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This Teen Mom's Abortion Story Highlights How Backwards Anti-Choice Laws Are

The constitutional right to access abortion care is under attack, as some states move to levy further restrictions on abortion. No this isn't a excerpt from the Handmaid's Tale, it's real life and it's happening right now. Today, the House Judiciary Committee held a hearing on threats to reproductive rights in America. As affect from abortion law changes begin to take shape, young women like HK Gray are sharing their stories. This teen mom had to get her parent's permission to get an abortion permission to get an abortion, and it highlights the unnecessary burden anti-abortion laws place on pregnant people.

Texas native, HK Gray became pregnant at just 15 and had her first daughter at 16. When she became pregnant again at age 17, she sought an abortion but could not get one due to lack of parental consent, according to her statements in court. One parent was homeless, and the other incarcerated. She sought a judicial bypass to prove she was mature enough to make the decision for an abortion, even though she was already a parent herself.

She did this with the help of the Jane's Due Process, an organization that helped her find a clinic and a lawyer to obtain the judicial bypass. Gray said in her testimony:

"When I tried to get an abortion, I didn’t realize how hard it would be. Texas requires parental consent for anyone under 18 years old. It’s not that my parents would have opposed to my decision, it’s that they weren’t physically able to give the consent," Gray said.

She didn't understand why other people could make decisions about her own body, when it wasn't any of their concern.

"This was a new concept to me because it’s something I didn’t have to do when I had my daughter. It seemed weird to me that I didn’t need anyone’s permission to become a parent, but I needed to prove to the state that, as a parent, I was mature enough to not have another child."

And if you're wondering why she wasn't on birth control, the state of Texas requires parental consent for that too.

"My actual abortion was pretty straightforward. The providers were kind and treated me like an adult. I was glad to get back home to care for my daughter," Gray said to the committee."

But the double standard was not lost on her.

"The irony of this whole experience is that I could make medical decisions for my daughter, but not for myself. When I take my daughter to see a doctor, I’m treated like an adult, but I couldn’t get routine care at the dentist or get birth control without my parents’ permission."

Unfortunately, Gray is not alone in her struggles, as many other pregnant people will face similar hurtles in an attempt to receive abortions in states that make it almost impossible.

You can find the full transcript of Gray's testimony here.

Actress Busy Philips was also one of the eight women who spoke at today's hearing, revealing that she had an abortion at age 15, according to CBS News.

"The statistic is that 1 in 4 women will have an abortion before age 45," Philipps said. "That statistic sometimes surprises people. And maybe you're sitting there thinking, 'I don't know a woman who would have an abortion.' Well, you know me."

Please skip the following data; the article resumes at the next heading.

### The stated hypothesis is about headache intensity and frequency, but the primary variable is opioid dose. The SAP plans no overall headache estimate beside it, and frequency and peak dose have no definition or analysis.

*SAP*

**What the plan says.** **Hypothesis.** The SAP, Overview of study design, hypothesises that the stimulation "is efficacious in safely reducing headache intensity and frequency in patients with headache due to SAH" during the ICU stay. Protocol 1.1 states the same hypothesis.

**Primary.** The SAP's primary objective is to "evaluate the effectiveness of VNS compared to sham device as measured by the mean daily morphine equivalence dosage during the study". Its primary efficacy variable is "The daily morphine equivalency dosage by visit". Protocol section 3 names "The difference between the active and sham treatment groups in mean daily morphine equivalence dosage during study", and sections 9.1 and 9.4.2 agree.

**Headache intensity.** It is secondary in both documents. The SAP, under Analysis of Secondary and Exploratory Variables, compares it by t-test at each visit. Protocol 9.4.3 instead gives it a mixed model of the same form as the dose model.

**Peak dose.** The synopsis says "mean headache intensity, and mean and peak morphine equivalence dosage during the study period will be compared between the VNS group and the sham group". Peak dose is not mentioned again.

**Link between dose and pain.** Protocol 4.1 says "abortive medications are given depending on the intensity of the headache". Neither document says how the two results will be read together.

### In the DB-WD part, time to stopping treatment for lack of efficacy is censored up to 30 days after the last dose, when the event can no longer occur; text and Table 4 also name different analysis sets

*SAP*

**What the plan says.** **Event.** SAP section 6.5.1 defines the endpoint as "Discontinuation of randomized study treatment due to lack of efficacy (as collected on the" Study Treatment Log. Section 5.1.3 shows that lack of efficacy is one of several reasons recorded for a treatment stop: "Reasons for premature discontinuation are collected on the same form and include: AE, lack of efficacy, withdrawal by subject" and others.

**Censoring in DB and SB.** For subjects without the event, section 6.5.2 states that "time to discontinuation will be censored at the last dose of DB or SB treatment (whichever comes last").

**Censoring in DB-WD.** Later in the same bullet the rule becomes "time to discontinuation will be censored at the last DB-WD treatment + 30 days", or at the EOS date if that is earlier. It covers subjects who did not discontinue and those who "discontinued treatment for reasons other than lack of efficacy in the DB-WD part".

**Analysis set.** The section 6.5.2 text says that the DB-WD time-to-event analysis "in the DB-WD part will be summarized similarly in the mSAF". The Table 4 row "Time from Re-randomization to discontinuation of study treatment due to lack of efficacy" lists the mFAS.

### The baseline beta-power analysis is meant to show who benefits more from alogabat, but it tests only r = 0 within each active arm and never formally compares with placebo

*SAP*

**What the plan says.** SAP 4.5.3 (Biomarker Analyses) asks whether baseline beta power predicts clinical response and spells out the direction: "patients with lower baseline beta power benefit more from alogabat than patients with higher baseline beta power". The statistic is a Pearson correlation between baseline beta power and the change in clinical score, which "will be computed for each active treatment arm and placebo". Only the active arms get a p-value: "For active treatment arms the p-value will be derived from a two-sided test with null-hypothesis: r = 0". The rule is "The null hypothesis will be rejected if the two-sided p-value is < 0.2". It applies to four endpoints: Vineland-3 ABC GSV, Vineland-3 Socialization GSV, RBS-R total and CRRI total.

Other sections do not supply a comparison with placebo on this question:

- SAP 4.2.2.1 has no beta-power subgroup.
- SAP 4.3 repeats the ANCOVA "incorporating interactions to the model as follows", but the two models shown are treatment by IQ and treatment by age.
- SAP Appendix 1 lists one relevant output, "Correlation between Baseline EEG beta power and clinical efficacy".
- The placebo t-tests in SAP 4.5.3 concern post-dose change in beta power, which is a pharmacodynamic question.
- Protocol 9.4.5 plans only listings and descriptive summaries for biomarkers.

You can find the full transcript of Philipps' testimony here.

States in favor of abortion rights are concerned about the now conservtive Supreme Court overturning Roe vs. Wade (this needs to be italicized) and are anxious to get pro-choice laws on the books at the state level. On the other side of the aisle, Republican states are working towards an all out ban.

In May, Georgia passed the controversial heart beat bill that bans abortions after six weeks of pregnancy, before most people know they're pregnant. Others states, like Alabama, Missouri, and Ohio followed suit, according to Fortune.

Most people find out their pregnant at the six or seven week mark, meaning most people wouldn't even know they are pregnant and then it would be too late get an abortion, according to Self.

But there are states that refuse to hinder a pregnant person's access to abortion. In recent weeks, both Nevada and Illinois have passed bills that repeal restrictions against abortions, according to Vox.

Texas isn't the only state that requires parental consent for a minor to obtain an abortion, according to the Guttmacher Institute. Most states require the consent of at least one parent, up to 24 to 48 hours before the procedure. But there are still states that require the approval of both parents.

So what happens if a parent says no? The majority of states allow minors to obtain a judicial bypass procedure, like Gray did, that allows a minor to receive court approval for an abortion without their parents’ knowledge or consent. Even then, the abortion seeker may be subject to a judge's decision on whether or not they are mature enough to obtain one, as Gray did.

Imagine being a scared teenager, not knowing what to do or where to turn, and then having to get parental consent or a court ordered approval? While abortion is not illegal, restriction like these make it nearly impossible for teens who don't have the proper resources to get much needed care.

Right now, 37 states require parental approval before a minor can obtain an abortion, according to Guttmacher.

Abortion rights and overall women's health issues will continue to be at the forfront of bipartisan legislature. And, it's bound to play a big part in the upcoming presidential election. Hopefully, the next generation of young women will have the right to make their own choice in a state that allows them to honor their reproductive rights.